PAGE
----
George Harrison would be ‘touched’ by blue plaque at childhood home, says widow

George Harrison’s widow has said her husband would have been “touched” by his childhood home being honoured with a blue plaque but feels the Beatles star would be “nervous” the current residents might get disrupted due to it.

Olivia Harrison, who married the guitarist in 1978, will unveil the plaque on Friday at 12 Arnold Grove in Wavertree, Liverpool.

Harrison, who died in November 2001 at the age of 58 following a battle with cancer, was born on February 25 1943 at the two-up two-down Victorian terraced house and lived there until he was nearly seven years old.

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Speaking on BBC Radio 4’s Today programme, Olivia said she felt the honour was “great” as she recalled how George had “fond and intense memories” of his childhood home where he would have to hide from bombings under the stairs with his mother and brother.

She added: “In one of his books he wrote a lot about life in Arnold Grove.

“It was an insecure time, the war was on, but also it was a very secure time, his Nan lived down the alley, he could run and visit her and he used to.

“They were a very tight-knit family. So I think he would be pretty touched.”

In Harrison’s memoir, I, Me, Mine, he recalled growing up in the street, which he described as “just like Coronation Street” with “no garden” and a “door straight on to the street”.

He also said: “It was OK that house, very pleasant being little and it was always sunny in summer.”

George Harrison Blue Plaque

The late Beatle George Harrison (PA)

American film producer and author Olivia also revealed the street name became a moniker for the guitarist and they would be referred to as Mr and Mrs Arnold Grove on occasion.

Asked how she feels George would have reacted to the plaque, Olivia said: “He would probably be more nervous for the people who live inside.”

She explained that George was “always concerned about everybody else” and would have been hoping that visitors coming to view the plaque would not “bug” the current residents.

The blue plaque is the third to be displayed outside of London after the scheme was recently extended beyond the capital, the previous two being awarded to Daphne Steele, credited as the “first black matron” in the NHS, and 20th century ceramics designer Clarice Cliff.

Ahead of the unveiling, Olivia said the blue plaque at George’s birthplace would be a “source of family pride for all the Harrisons, and something that none of us, mainly George, would ever have anticipated”.

She had their only child, the musician and composer Dhani Harrison, in 1978.

Known as the “quiet” Beatle, Harrison was the youngest of four children and embraced his love of music, learning guitar at around the age of 12.

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The Beatles Paul McCartney, John Lennon, Ringo Starr and George Harrison (PA)

His parents were born and grew up in the Wavertree area and his mother’s parents lived in the adjacent road, Albert Grove.

The family departed the area in 1950 after they reached the top of the council housing list.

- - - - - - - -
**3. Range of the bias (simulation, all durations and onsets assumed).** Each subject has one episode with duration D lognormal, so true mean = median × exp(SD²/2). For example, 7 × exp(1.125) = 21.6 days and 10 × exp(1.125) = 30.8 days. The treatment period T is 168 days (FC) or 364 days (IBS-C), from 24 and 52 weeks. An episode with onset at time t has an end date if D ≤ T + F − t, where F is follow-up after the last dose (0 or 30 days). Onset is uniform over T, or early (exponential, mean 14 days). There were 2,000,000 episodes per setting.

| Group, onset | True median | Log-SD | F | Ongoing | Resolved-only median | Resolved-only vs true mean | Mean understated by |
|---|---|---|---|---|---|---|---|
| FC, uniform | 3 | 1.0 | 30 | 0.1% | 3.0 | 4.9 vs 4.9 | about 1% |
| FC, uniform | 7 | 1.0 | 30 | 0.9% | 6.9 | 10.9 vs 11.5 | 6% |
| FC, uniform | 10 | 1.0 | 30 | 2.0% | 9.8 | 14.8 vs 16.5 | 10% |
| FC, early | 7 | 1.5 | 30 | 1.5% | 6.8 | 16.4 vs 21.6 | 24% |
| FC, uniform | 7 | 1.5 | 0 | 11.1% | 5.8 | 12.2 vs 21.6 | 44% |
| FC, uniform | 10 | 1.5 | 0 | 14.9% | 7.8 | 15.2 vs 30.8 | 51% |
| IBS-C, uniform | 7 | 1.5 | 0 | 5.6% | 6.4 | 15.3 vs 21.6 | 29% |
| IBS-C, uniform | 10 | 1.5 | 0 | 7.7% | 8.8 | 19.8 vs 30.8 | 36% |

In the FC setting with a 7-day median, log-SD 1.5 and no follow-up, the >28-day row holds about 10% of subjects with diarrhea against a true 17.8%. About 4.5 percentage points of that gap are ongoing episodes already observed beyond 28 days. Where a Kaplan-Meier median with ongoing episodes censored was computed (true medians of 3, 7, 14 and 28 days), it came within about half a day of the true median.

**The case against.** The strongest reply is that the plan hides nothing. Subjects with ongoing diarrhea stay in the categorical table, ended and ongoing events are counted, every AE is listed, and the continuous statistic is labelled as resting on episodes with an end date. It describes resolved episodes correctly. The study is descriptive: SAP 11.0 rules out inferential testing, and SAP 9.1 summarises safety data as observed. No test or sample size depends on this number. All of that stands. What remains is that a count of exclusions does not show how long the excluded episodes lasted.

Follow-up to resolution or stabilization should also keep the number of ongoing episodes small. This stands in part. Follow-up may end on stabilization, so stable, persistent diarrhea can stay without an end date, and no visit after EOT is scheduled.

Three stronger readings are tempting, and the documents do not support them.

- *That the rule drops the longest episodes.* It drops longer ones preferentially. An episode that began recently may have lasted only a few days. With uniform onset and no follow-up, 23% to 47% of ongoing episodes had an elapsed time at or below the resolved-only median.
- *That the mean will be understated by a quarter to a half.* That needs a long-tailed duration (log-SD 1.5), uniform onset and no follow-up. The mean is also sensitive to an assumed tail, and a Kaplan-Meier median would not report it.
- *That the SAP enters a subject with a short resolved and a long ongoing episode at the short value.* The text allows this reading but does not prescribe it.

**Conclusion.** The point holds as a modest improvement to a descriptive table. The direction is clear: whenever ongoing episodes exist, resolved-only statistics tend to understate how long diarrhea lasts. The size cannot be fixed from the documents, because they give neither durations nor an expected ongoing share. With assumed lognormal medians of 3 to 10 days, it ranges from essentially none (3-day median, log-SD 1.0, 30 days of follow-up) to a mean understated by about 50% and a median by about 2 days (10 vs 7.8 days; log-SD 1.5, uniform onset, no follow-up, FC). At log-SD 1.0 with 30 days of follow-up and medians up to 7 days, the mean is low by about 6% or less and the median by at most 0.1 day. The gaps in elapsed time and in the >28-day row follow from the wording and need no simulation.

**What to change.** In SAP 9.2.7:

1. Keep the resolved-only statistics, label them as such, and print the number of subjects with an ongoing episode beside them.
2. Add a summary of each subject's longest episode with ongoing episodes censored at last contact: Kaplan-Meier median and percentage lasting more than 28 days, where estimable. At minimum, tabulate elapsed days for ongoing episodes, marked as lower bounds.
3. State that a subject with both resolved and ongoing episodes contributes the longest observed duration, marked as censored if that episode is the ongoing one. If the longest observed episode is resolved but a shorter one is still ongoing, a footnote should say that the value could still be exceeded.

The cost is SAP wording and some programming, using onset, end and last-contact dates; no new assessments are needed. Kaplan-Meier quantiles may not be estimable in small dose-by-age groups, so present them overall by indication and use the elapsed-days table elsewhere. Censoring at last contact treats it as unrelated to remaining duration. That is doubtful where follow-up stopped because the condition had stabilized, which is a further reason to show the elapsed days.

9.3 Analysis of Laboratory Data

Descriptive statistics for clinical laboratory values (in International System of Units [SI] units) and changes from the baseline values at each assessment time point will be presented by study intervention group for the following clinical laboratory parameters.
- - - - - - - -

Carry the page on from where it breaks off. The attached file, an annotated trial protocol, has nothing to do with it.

Duncan Wilson, chief executive of Historic England, which runs the scheme on behalf of the Department for Culture, Media and Sport (DCMS), said: “For many years, local residents and fans have longed for a blue plaque marking the place where George Harrison’s exceptional life story began.

“I am thrilled that we can make that a reality and we are now inviting people across England to submit their own nominations for the person they would most like to see recognised in this way.”

At the age of 17, Harrison went to Hamburg in 1960 as the youngest member of The Beatles and though his songwriting was overshadowed by John Lennon and Sir Paul McCartney’s work, he contributed with Here Comes The Sun, While My Guitar Gently Weeps and Something.

Following the Beatles’ trip to India in 1966, he was greatly influenced by eastern music and philosophy, and he also wrote the Beatles songs Within You Without You and Only A Northern Song.

Linda McCartney Memorial Harrison

Former Beatle George Harrison (Sean Dempsey/PA)

Steve Rotheram, mayor of the Liverpool City Region, said: “Throughout his incredible life, George would often come home to Liverpool to relive the memories that shaped his childhood.

“His career might have taken him around the world – but he never lost his love for this city.

“He was also a deeply spiritual man who used his platform to spread a message of peace and acceptance, which are values that Scousers are renowned for.

“It is for that reason that George will always be regarded as one of Liverpool’s greatest sons and it is wonderful to see a permanent tribute to his life in the community that helped to raise him.”

Following his band splitting, Harrison released his third album, the chart-topper All Things Must Pass, in November 1970, which included the song My Sweet Lord, and also co-founded Handmade Films, which released 1979 comedy Monty Python’s Life Of Brian.

His charitable work included the Concert for Bangladesh in 1971.

In 1988 he formed the supergroup the Traveling Wilburys with Bob Dylan, Roy Orbison, Tom Petty and Jeff Lynne.

Previous plaques have been placed for Lennon at 34 Montagu Square, Marylebone, London, and 251 Menlove Avenue, Liverpool.

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